When it comes to growing cannabis— or anything, really— everyone is always on the hunt for that one big secret to success. Although we hate to disappoint you, the truth is that there isn’t just one secret— but rather a set of principles that, if followed, can help you grow beautiful, healthy cannabis plants.
To start, you need to keep in mind that cannabis plants are very particular about their environment. To successfully grow a cannabis plant, you need to understand the ideal temperature, humidity levels, amount of light, and nutrient-rich diet your plant needs to thrive.
Just like humans, plants need certain things to survive and thrive. If something is missing from your cannabis plant’s environment, these deficiencies will be reflected in the way it grows. Prolonged deficiencies can even cause stress in your plant (yup, plants get stressed, too). This stress will make it more susceptible to several growth-inhibiting factors like bugs and pests, mold, diseases, and tricky issues.
Once you learn to spot the signs and symptoms of various deficiencies, you’ll be able to remedy the situation and improve your plant’s health. Read on to learn more about common nutrient deficiencies, tips to correct existing deficiencies, and how to prevent them in the first place.
What are cannabis deficiencies?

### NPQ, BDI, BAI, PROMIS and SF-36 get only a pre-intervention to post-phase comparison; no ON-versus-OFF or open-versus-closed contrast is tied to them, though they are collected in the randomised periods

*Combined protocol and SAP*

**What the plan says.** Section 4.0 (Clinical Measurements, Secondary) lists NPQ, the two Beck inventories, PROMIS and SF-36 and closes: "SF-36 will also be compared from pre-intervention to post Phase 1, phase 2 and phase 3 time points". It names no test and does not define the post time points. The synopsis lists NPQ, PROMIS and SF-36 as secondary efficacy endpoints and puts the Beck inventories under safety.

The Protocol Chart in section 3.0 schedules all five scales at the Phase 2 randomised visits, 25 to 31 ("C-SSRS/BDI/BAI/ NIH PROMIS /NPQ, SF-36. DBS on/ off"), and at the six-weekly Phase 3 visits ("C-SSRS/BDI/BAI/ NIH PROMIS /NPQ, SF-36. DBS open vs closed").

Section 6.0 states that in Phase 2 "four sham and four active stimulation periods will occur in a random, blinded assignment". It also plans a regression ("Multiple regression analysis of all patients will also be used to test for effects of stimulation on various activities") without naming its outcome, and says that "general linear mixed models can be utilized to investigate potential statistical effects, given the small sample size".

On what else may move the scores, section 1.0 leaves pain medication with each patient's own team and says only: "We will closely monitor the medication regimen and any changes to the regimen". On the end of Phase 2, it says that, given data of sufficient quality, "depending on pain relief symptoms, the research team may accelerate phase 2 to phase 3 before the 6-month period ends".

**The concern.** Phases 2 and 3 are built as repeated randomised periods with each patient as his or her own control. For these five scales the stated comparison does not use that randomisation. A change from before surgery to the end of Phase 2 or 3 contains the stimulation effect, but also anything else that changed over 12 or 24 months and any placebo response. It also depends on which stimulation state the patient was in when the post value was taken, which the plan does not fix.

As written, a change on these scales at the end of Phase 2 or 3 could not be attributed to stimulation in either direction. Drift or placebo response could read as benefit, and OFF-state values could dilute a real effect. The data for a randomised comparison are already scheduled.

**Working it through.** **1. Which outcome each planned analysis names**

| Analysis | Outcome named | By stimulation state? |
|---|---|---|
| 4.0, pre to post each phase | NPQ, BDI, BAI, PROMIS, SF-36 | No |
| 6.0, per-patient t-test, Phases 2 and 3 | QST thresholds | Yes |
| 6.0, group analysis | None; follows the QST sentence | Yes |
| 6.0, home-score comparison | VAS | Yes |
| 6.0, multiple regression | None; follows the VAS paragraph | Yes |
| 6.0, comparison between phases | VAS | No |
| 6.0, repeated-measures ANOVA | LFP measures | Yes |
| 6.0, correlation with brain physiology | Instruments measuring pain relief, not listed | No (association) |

Have you ever heard of humans having a vitamin or mineral deficiency? Well, it turns out your plants can suffer from the same thing. All living creatures require a set of nutrients that they need to function and grow the way they’re supposed to, and when something is missing, it can have a drastic effect.
When it comes to cannabis plants, these deficiencies can manifest in reduced quality and quantity of the cannabinoid/terpene yields. In some cases, it can even kill your cannabis plant if you don’t address the issue in time.
This information can feel a bit overwhelming the first time you learn it, but don’t be discouraged! The good news is that even though there are many things (or lack of things, to be precise), that can cause deficiencies, each type of deficiency has pretty specific symptoms that you can identify if you know what to look for.
These symptoms and signs can manifest in changes to the leaves, the overall appearance of the plant, and a few other visual signals that we’ll outline below.
Ph levels & cannabis nutrients chart
PH levels for cannabis
Unfortunately, ensuring that your plant gets all the nutrients it needs isn’t just down to the feed you give it. You could have the most perfectly balanced, nutrient-rich food globally, but your plant could still have nutrient deficiencies. Talk about frustrating! The reason that this occurs is that the food is only part of the picture. The other thing to consider is how your plant can absorb the nutrients you’re trying to give it. To the surprise of many, nutrient absorption depends mainly on the soil’s pH level. For your cannabis plant to absorb those nutrients, the soil pH levels must fall within a given range. Soil that is too alkaline or acidic will block your plant’s roots from absorbing any nutrients.